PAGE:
In a keynote presentation, wine commentator Jancis Robinson said Portugal’s
number of indigenous varieties offered producers an unparalleled opportunity, pointing out that if there are 1,600 varieties in commercial use, the country is responsible for 10% of those.?She believes now could be the time to maximise this “extraordinary” asset. “Fifteen years ago, when consumers were only interested in a handful of grape varieties, that wasn’t the time. But the wine trade and consumers are getting heartily sick of those grape varieties and there’s an enormous cachet to having your own indigenous variety that can produce some characteristics that provide a welcome change. Producers really must seize it now.
“Already France, Italy and Spain are taking advantage of this trend. Portugal’s future isn’t necessarily mass market. Touriga Nacional is the most obvious place to start, but I do think it should only be the start. If all goes to plan, Portugal’s renaissance will start with Touriga Nacional before consumers discover other varieties. “It’s a compliment that these varieties are being grown elsewhere.
“But don’t put all your eggs in the Touriga Nacional basket and shout about the number of old vines you have, which is another current fashion. I see much more interest in knowing exactly when vineyards were planted – I think it will become much more important to wine consumers.”?Robinson outlined further developments in the market that Portugal could turn to its advantage. “There is also the trend towards lower-alcohol wines and I think Vinho Verde could fit in with that. The quality of Portuguese wines is so much higher than it was 10 years ago. But I would add, please don’t make wines like everyone else. One opportunity they don’t have is your regions – the same story can be told by every wine-producing country. When you promote grape varieties, promote the regions. I think the kind of wines Portugal has to offer can appeal to a huge rash of independents.”?José Bento of Quinta do Monte d’Oiro added that the trade needed to be bolder about talking about the diversity it offers.
“It is time to recognise Alvarinho and not sweep it under Vinho Verde. If the [Vinho Verde producers] aren’t interested in doing that, maybe it’s time for a new approach. You know a grape has arrived when the Australians start wanting to grow it.”?Double-edged sword?Portuguese minister for agriculture Antonio Serrano added that this diversity could be a double-edged sword in some respects. “We have to sustain our grape varieties,” he said. “We have many more than Spain or Italy and we have to preserve their heritage. We have to innovate and maintain the sustainability of our grape varieties.”?Mario Neves, director of Caves Aliança, one of the largest producers of Touriga Nacional in Portugal, said: “I think with Touriga Nacional it will be like with any other grape. You can produce it at any level, but what’s important is the quality-to-price relationship.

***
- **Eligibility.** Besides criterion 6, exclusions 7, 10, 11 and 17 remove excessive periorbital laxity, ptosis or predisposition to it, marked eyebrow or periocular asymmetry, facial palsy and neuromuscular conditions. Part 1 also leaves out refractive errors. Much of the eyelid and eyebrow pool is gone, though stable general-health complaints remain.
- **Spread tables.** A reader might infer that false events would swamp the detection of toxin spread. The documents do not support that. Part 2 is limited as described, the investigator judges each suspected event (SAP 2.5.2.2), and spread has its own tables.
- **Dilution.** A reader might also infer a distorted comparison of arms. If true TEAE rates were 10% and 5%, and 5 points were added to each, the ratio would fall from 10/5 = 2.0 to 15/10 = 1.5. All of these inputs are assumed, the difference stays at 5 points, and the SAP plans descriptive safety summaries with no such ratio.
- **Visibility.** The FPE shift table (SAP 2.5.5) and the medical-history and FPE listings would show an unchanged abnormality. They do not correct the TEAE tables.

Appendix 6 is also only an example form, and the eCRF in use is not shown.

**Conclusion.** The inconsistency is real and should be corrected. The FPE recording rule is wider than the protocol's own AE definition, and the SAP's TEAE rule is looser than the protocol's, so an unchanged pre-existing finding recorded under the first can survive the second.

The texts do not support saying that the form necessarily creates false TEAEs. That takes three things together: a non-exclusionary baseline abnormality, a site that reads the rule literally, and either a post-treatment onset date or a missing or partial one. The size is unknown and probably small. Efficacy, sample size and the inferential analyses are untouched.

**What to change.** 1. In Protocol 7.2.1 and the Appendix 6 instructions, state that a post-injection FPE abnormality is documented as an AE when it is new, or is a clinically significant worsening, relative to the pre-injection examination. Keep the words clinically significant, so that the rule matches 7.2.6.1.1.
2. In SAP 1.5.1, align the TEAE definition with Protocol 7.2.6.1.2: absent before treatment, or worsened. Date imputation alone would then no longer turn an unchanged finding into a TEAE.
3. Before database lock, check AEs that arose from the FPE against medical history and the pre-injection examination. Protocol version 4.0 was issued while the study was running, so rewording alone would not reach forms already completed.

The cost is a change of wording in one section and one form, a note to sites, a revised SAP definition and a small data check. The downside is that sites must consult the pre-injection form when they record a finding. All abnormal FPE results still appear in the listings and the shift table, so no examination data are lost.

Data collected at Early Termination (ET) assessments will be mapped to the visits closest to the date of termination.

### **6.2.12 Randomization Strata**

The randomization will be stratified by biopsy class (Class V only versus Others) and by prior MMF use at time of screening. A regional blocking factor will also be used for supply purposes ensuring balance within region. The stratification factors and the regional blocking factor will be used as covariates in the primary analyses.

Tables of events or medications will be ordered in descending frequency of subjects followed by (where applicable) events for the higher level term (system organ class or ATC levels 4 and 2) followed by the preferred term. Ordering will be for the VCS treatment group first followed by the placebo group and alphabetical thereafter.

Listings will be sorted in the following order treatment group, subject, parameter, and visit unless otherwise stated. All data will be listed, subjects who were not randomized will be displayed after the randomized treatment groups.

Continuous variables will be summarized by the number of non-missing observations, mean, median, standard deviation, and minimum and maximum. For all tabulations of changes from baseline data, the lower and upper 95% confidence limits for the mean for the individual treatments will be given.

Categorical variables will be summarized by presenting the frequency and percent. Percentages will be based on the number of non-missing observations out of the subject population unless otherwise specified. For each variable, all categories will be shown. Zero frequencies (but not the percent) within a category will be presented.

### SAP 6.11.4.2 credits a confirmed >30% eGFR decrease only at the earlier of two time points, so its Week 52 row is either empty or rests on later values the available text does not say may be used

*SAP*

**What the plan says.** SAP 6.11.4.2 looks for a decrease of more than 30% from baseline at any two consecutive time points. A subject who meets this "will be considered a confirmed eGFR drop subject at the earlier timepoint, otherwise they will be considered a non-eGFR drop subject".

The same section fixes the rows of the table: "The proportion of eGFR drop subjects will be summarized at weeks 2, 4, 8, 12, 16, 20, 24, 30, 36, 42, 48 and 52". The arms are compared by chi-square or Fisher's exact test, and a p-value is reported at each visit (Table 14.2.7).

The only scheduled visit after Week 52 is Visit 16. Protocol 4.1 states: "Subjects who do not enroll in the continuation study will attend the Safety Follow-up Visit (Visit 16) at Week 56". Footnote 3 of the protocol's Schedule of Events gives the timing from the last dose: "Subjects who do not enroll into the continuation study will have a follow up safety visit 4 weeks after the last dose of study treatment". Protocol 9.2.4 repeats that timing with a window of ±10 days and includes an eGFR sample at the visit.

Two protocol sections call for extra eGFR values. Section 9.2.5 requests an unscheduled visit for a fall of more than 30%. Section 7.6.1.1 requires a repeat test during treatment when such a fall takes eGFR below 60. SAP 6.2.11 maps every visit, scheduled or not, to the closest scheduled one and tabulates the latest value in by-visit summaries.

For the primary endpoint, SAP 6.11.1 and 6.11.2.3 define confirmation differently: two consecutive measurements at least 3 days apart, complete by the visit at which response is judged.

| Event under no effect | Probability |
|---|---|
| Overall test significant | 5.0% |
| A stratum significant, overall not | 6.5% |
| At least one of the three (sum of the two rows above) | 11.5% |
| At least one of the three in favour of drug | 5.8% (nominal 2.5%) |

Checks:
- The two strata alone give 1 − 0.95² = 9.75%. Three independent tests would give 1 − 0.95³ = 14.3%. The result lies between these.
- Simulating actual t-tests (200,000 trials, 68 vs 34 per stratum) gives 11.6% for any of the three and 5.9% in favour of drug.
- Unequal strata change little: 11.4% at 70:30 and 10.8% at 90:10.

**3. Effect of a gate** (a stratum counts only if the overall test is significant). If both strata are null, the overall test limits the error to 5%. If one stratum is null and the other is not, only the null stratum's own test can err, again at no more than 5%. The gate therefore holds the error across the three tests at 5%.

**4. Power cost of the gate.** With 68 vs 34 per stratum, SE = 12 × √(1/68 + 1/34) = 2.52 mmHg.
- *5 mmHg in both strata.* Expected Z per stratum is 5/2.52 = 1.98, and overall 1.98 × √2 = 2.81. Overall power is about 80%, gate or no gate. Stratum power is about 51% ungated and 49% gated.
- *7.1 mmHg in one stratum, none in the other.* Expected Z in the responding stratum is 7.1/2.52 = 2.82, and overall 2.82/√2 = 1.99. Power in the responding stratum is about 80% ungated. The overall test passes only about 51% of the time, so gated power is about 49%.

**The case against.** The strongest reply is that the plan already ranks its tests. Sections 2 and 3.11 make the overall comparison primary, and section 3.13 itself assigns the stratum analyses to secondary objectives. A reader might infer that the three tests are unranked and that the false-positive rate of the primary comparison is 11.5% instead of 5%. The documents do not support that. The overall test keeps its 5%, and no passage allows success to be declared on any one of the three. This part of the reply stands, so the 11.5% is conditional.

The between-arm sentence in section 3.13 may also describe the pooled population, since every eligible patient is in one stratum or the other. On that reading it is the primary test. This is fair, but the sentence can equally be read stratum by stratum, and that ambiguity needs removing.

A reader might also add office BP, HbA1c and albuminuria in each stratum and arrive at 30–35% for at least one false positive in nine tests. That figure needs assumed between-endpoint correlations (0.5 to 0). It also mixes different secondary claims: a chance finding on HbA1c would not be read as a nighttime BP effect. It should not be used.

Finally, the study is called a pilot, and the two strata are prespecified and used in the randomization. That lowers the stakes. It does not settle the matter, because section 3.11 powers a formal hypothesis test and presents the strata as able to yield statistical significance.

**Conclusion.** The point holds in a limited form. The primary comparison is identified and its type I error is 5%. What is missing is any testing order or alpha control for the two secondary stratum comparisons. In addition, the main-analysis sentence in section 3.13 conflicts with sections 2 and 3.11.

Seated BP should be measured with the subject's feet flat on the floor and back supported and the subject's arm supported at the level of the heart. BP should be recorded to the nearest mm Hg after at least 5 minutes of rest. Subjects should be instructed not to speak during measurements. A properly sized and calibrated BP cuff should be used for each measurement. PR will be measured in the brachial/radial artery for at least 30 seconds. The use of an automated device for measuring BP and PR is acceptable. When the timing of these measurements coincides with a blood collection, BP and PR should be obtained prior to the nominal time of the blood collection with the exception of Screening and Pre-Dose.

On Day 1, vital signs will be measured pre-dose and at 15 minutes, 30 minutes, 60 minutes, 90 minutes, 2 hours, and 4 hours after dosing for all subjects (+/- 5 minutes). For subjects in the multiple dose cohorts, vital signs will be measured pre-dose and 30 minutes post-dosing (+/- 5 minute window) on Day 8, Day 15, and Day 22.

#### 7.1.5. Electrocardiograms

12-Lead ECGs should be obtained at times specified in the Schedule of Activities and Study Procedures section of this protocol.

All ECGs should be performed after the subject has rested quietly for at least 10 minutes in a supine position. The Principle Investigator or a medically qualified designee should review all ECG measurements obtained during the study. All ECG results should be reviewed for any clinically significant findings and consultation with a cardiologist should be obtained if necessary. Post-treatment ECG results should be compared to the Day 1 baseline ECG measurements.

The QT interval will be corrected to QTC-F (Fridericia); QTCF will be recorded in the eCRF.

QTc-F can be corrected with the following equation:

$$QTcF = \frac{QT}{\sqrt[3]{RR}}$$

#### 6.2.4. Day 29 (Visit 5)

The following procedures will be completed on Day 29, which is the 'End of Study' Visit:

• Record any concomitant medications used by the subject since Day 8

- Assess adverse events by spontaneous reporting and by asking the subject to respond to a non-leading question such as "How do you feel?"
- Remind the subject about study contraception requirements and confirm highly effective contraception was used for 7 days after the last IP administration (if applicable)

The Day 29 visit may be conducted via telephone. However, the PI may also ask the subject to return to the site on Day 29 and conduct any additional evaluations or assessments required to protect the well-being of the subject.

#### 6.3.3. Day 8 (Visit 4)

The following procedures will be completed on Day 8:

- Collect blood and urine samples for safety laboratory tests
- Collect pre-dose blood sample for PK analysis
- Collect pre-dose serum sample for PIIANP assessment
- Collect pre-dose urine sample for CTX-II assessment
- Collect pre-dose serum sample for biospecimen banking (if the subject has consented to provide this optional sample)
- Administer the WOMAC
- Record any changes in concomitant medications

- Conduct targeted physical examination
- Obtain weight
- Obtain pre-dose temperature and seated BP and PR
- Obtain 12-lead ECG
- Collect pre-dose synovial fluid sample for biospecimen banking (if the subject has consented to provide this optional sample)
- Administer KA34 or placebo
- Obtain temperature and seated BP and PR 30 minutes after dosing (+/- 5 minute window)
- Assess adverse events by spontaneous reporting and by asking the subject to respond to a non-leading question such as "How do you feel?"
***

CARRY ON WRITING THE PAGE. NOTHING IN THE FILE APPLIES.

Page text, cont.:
One of the most exciting areas for me is Dão because there are practically only three grapes in the region, so the wines have a certain style. “A lot of people in the UK love Baga – probably because it has such a strong character. Many people think it is one of the best Portuguese grapes and there is a theory that it is a clone of Pinot Noir.”?While deciding which varieties to push from its considerable armoury remains a major issue, a recurring concern voiced by attendees was the way Portugal is perceived in the wider world.
“Portugal doesn’t have a strong image and Portugal’s tourism is very much associated with the Algarve and golf and less associated with the riches in Porto and Lisbon,” said Robinson. “See how rapidly Spain has built up its gastronomic reputation.”?Bento agreed: “Portugal has not yet projected a strong enough image to the outside world, which in a way is part of its charm –Portugal is discreet. But in this noisy world, Portugal’s quiet message is overshadowed.”?Francisco Barba, president of Vini Portugal, says the biggest-ever amount has been set aside for generic marketing globally this year. “There will be four different elements with a very powerful technology platform and a set of events very different to what we have done before, then promotional activity and a very strong educational component,” he added. “Vini Portugal understands it is important to have a more efficient execution. I think we need a more complex approach. I hope 2011 will be the best ever year for our wine exports.”?While the industry welcomed the promise of greater marketing resource, Robinson injected a note of caution about ensuring the funds were used wisely and suggested a more unified approach to bring together the marketing efforts of the “fragmented” interests of port, Madeira and table wine to maintain the country’s momentum. “Consumers don’t care [that they are separate categories] and they should be promoted together. The sooner the barriers between these three bodies come down the better, and everyone will benefit. How to spend promotional money wisely is a challenge. This is the stage where you must promote Portugal as an entity.”?